COACH SIGLER memorial speech – Jan. 7, 2017
      To begin, I attended Oklahoma at TCU basketball game Tuesday night. TCU has a beautiful new coliseum on the site of its old coliseum, and I was reading about the history of the old place, Daniel-Meyer Coliseum. The first game there was in 1961, and TCU beat the Centenary Gents 63-61. And I  know who the Centenary coach was that night. So it’s a small-world connection to today.
       Today we pay respect to Coach Sigler and his family, and when we talk about Coach, respect is the appropriate word.       

Coach Sigler, with daughters Sally and Susan
     I think all of us here feel as if we were blessed to have this man as part of our lives, and that Shreveport-Bossier was fortunate that he chose to make this his permanent home – and that we had him for so long.
       He already was a well-traveled coach (as many of them are) when he arrived in the spring of 1958. The man from Missouri, by way of the U.S. Navy and later the U.S. Military Academy (where he was head basketball coach for four seasons and an assistant football coach on a staff that included two legendary names, Col. Earl “Red” Blaik and Paul Dietzel), became a Shreveporter. And almost 59 years later, here we are to honor him.
         We don’t get to Shreveport-Bossier much these days, except for Holocaust Remembrance events and, unfortunately, memorial services, and that is where we saw Coach Sigler and Joanne in the past couple of years. Always good to see them, and to know that even as his physical strength declined, Coach was still super sharp. And so it was a pleasure to talk with him and then write about him on my blog last April because as I wrote, he was one of the most valuable people in Shreveport-Bossier and ­– to stretch it, Louisiana – in athletics, and in the community, over the past six decades.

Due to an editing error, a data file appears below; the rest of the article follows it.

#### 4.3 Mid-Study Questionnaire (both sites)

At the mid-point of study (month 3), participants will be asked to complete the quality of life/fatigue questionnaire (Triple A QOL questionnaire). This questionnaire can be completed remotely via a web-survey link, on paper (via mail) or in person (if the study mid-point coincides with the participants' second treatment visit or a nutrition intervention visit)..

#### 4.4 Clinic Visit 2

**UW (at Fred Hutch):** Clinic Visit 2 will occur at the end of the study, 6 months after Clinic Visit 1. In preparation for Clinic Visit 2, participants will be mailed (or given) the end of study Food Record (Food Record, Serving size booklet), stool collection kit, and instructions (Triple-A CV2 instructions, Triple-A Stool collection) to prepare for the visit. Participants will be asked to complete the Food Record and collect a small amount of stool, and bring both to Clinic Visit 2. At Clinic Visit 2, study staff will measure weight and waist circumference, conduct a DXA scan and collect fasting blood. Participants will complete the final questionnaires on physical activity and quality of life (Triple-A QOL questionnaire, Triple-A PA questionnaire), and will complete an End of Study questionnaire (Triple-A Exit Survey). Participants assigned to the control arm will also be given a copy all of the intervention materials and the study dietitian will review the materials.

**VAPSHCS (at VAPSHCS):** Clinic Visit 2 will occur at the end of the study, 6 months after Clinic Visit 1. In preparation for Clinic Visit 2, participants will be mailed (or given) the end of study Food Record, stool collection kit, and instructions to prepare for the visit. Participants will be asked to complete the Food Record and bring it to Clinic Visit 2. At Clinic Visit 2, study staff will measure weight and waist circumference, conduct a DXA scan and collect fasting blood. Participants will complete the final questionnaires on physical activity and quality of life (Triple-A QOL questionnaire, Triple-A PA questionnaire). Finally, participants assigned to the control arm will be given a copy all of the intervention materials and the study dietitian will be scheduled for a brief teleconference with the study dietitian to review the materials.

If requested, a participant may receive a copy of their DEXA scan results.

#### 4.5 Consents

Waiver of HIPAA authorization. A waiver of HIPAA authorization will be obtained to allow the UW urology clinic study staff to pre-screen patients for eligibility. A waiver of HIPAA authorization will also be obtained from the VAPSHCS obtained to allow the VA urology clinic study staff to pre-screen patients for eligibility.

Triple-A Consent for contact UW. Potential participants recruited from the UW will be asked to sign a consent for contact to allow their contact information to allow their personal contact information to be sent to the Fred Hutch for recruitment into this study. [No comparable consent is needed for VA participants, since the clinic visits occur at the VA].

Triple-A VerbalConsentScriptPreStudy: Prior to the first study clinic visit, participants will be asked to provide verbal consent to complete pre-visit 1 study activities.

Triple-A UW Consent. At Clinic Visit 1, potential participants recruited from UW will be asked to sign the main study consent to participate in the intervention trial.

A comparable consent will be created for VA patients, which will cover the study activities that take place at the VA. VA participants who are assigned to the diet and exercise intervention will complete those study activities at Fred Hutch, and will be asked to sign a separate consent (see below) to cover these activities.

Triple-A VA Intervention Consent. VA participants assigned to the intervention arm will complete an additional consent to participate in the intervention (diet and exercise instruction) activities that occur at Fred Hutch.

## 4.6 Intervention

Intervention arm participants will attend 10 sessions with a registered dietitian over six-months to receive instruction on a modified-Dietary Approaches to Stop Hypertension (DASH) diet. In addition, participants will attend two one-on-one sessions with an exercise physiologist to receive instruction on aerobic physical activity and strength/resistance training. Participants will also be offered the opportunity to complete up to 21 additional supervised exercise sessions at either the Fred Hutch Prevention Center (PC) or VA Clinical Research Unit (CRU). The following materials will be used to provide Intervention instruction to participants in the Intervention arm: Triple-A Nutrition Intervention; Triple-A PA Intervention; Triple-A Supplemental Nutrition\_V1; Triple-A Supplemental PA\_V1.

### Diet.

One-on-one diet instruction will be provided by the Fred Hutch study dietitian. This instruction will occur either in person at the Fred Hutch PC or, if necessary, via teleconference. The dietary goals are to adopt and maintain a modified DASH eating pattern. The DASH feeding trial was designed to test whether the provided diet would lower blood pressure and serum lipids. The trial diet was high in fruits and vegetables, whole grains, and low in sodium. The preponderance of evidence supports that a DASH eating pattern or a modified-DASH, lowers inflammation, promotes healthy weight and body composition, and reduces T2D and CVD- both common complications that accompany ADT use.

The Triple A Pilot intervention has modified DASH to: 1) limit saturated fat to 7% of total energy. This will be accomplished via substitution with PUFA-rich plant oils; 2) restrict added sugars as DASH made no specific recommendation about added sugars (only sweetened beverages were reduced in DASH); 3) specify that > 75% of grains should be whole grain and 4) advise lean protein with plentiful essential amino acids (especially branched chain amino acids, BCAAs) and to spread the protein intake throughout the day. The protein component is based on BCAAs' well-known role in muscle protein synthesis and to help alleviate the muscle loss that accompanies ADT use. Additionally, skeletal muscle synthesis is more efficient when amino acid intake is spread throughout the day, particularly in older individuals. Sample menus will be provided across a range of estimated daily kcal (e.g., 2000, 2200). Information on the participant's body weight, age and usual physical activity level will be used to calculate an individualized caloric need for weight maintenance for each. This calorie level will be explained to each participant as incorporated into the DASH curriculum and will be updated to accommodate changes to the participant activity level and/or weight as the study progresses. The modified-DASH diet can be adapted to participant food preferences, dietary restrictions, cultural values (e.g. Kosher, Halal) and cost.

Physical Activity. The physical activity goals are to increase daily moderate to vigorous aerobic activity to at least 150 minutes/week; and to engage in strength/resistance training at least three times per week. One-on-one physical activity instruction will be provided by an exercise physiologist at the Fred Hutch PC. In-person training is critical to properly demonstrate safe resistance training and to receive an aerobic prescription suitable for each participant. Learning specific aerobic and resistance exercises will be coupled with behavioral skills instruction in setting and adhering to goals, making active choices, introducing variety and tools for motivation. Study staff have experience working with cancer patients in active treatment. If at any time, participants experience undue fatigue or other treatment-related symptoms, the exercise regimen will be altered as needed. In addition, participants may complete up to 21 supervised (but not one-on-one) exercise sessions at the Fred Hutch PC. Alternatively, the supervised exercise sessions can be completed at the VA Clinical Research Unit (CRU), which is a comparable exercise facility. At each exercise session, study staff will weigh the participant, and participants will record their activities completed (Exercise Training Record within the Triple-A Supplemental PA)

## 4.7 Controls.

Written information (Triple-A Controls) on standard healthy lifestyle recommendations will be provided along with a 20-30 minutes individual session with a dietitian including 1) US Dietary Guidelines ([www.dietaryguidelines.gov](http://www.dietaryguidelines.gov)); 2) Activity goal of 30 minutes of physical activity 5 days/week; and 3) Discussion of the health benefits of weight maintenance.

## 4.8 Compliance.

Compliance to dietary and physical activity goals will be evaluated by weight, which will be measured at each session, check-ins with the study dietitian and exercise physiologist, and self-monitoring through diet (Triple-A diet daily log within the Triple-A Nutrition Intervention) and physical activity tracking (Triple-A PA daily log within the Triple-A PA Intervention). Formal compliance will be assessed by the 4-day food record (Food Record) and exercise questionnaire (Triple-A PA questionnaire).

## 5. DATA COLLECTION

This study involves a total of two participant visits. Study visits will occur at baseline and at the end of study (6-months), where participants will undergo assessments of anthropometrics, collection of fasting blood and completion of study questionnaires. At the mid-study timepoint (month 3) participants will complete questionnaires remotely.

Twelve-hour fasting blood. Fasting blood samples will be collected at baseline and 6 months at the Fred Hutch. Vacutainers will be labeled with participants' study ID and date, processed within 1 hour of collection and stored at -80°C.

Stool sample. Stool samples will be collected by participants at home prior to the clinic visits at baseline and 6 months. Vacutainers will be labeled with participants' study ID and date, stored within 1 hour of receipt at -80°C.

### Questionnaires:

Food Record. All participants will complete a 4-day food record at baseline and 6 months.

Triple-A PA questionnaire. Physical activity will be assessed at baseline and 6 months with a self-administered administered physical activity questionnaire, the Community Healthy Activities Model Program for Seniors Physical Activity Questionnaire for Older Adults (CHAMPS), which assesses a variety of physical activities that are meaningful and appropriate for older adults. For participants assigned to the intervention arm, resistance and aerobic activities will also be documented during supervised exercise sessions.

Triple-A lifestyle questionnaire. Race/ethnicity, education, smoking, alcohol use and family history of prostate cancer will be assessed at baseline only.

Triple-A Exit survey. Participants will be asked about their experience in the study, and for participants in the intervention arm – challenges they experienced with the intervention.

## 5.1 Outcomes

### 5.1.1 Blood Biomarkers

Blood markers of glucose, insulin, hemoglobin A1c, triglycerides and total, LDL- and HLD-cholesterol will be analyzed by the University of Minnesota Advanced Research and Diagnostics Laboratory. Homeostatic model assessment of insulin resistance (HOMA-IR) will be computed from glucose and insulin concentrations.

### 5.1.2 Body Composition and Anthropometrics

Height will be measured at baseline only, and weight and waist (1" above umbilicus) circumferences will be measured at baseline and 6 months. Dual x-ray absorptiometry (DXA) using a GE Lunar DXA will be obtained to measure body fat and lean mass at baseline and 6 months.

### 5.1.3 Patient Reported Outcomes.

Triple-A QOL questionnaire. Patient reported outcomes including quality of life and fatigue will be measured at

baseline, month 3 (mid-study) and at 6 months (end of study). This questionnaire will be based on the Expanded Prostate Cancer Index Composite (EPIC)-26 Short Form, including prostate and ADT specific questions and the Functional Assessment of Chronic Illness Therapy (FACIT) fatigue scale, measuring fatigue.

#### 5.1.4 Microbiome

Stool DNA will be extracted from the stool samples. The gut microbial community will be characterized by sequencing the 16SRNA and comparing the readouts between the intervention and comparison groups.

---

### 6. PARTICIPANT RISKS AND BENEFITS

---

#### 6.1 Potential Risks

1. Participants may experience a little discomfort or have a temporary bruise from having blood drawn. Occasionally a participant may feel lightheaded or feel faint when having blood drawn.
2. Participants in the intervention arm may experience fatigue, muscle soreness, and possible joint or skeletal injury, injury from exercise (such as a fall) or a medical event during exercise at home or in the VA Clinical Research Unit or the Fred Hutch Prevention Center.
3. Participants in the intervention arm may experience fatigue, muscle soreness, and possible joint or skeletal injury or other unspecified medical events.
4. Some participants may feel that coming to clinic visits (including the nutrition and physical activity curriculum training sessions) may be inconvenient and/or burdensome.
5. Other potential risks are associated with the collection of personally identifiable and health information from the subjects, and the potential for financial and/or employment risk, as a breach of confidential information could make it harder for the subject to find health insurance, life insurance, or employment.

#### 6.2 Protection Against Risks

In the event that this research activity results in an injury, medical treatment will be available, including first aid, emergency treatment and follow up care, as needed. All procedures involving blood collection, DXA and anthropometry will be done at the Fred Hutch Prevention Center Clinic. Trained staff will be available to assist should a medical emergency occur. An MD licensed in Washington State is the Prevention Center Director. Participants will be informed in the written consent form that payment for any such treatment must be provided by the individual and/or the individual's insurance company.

He proved to be so much more than just a very capable basketball coach.  He was a diligent, convincing recruiter, and he was as good or maybe better a promoter of the sport and of athletics than he was a coach.
          He was so wise, so knowledgeable, so well-connected in basketball and athletics all over the country, and he was a pleasant person to be around. Well, mostly pleasant. I mean, five technical fouls in one game? That will get you kicked out of 2½ games these days.
         And he was such a contributor.
         In Shreveport, you have to start with his influence in taking Centenary basketball from a strong small-college program to NCAA Division I a year after he arrived. He took the Gents to a competitive, big-time level, a challenge even though it was such a small school. He started, I believe, the first basketball camp for kids in this area. One of his biggest achievements was in 1961 helping start the state high school basketball tournament, the Top Twenty as it became known, and he was its guiding director the first several years when it became an established and popular event, which Shreveport was proud to have. It’s now about to be 57 years old and still going.
        You know, of course, about his great interest and involvement with the Independence Bowl. Others will talk about that.
        He was the Centenary athletic director who oversaw the building and opening of the Gold Dome, an impressive monument of sorts to him. You could say Robert Parish played there, but also say it is the house that Coach Orvis Sigler built.
         You think about Centenary College basketball, and that’s where so many of us first met him. It was a job that – as oldest daughter Susan told me --  Paul Dietzel recommended to him and also recommended him for it. I think you’ll agree that for the 10 seasons he coached the Gents and five more that he was the athletic director, they took on some big-name schools and helped give Shreveport a lot of big-time basketball.

     Just as with Army, it was a challenge for its coach because of limitations in size, but the Gents were competitive, they were tough, and what I remember most is they were fun to watch and to follow.
       For us kids in Shreveport-Bossier in the late 1950s and into the 1960s, Centenary was our basketball team. Dad, who was a great basketball fan, and I went games at Hirsch Youth Center many times – but not often enough for me – and I listened to IZ (Irv Zeidman) doing Centenary games on radio, home and away, as often as I could. And how about those late-night TV rebroadcasts on Channel 12 in the early 1960s? Stayed up for most of those.